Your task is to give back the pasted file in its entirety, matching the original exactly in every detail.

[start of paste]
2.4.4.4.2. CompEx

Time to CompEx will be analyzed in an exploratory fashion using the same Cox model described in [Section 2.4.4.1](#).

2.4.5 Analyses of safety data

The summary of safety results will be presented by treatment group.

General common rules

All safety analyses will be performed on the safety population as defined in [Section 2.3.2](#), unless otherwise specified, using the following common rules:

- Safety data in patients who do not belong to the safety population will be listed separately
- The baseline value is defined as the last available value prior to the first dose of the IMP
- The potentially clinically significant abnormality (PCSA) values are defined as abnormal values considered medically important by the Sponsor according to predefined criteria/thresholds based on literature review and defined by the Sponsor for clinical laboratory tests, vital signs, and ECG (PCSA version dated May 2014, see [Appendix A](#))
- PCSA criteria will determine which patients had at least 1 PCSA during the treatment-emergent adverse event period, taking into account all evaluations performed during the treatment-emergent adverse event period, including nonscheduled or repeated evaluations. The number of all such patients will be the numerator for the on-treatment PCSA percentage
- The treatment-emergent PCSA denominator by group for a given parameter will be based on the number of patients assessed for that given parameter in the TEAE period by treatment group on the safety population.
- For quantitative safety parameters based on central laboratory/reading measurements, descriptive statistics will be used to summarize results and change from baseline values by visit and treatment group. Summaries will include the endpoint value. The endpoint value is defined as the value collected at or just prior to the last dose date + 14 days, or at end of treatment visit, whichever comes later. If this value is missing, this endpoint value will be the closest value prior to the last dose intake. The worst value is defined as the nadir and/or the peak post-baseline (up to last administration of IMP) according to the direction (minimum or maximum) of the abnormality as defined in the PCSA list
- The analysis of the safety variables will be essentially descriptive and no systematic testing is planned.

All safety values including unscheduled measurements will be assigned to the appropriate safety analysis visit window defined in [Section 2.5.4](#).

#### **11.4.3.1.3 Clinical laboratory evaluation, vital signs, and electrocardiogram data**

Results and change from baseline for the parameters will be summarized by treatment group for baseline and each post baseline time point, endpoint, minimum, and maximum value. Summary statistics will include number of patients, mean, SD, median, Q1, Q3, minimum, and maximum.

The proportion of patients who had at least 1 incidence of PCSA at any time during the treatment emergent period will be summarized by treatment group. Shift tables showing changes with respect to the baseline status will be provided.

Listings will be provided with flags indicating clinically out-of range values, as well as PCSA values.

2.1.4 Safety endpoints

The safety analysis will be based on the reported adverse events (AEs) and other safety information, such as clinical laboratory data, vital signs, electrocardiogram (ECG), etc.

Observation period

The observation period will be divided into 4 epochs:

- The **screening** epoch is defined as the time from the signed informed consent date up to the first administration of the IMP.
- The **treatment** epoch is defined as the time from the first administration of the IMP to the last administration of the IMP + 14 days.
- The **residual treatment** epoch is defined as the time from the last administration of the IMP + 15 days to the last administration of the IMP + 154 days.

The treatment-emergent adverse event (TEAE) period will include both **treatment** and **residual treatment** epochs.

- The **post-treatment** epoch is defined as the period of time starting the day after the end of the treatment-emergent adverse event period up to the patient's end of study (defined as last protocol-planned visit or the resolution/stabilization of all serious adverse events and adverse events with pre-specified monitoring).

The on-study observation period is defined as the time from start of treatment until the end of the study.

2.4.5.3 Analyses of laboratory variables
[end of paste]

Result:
2.4.4.4.2. CompEx

Time to CompEx will be analyzed in an exploratory fashion using the same Cox model described in [Section 2.4.4.1](#).

2.4.5 Analyses of safety data

The summary of safety results will be presented by treatment group.

General common rules

All safety analyses will be performed on the safety population as defined in [Section 2.3.2](#), unless otherwise specified, using the following common rules:

- Safety data in patients who do not belong to the safety population will be listed separately
- The baseline value is defined as the last available value prior to the first dose of the IMP
- The potentially clinically significant abnormality (PCSA) values are defined as abnormal values considered medically important by the Sponsor according to predefined criteria/thresholds based on literature review and defined by the Sponsor for clinical laboratory tests, vital signs, and ECG (PCSA version dated May 2014, see [Appendix A](#))
- PCSA criteria will determine which patients had at least 1 PCSA during the treatment-emergent adverse event period, taking into account all evaluations performed during the treatment-emergent adverse event period, including nonscheduled or repeated evaluations. The number of all such patients will be the numerator for the on-treatment PCSA percentage
- The treatment-emergent PCSA denominator by group for a given parameter will be based on the number of patients assessed for that given parameter in the TEAE period by treatment group on the safety population.
- For quantitative safety parameters based on central laboratory/reading measurements, descriptive statistics will be used to summarize results and change from baseline values by visit and treatment group. Summaries will include the endpoint value. The endpoint value is defined as the value collected at or just prior to the last dose date + 14 days, or at end of treatment visit, whichever comes later. If this value is missing, this endpoint value will be the closest value prior to the last dose intake. The worst value is defined as the nadir and/or the peak post-baseline (up to last administration of IMP) according to the direction (minimum or maximum) of the abnormality as defined in the PCSA list
- The analysis of the safety variables will be essentially descriptive and no systematic testing is planned.

All safety values including unscheduled measurements will be assigned to the appropriate safety analysis visit window defined in [Section 2.5.4](#).

#### **11.4.3.1.3 Clinical laboratory evaluation, vital signs, and electrocardiogram data**

Results and change from baseline for the parameters will be summarized by treatment group for baseline and each post baseline time point, endpoint, minimum, and maximum value. Summary statistics will include number of patients, mean, SD, median, Q1, Q3, minimum, and maximum.

The proportion of patients who had at least 1 incidence of PCSA at any time during the treatment emergent period will be summarized by treatment group. Shift tables showing changes with respect to the baseline status will be provided.

Listings will be provided with flags indicating clinically out-of range values, as well as PCSA values.

2.1.4 Safety endpoints

The safety analysis will be based on the reported adverse events (AEs) and other safety information, such as clinical laboratory data, vital signs, electrocardiogram (ECG), etc.

Observation period

The observation period will be divided into 4 epochs:

- The **screening** epoch is defined as the time from the signed informed consent date up to the first administration of the IMP.
- The **treatment** epoch is defined as the time from the first administration of the IMP to the last administration of the IMP + 14 days.
- The **residual treatment** epoch is defined as the time from the last administration of the IMP + 15 days to the last administration of the IMP + 154 days.

The treatment-emergent adverse event (TEAE) period will include both **treatment** and **residual treatment** epochs.

- The **post-treatment** epoch is defined as the period of time starting the day after the end of the treatment-emergent adverse event period up to the patient's end of study (defined as last protocol-planned visit or the resolution/stabilization of all serious adverse events and adverse events with pre-specified monitoring).

The on-study observation period is defined as the time from start of treatment until the end of the study.

2.4.5.3 Analyses of laboratory variables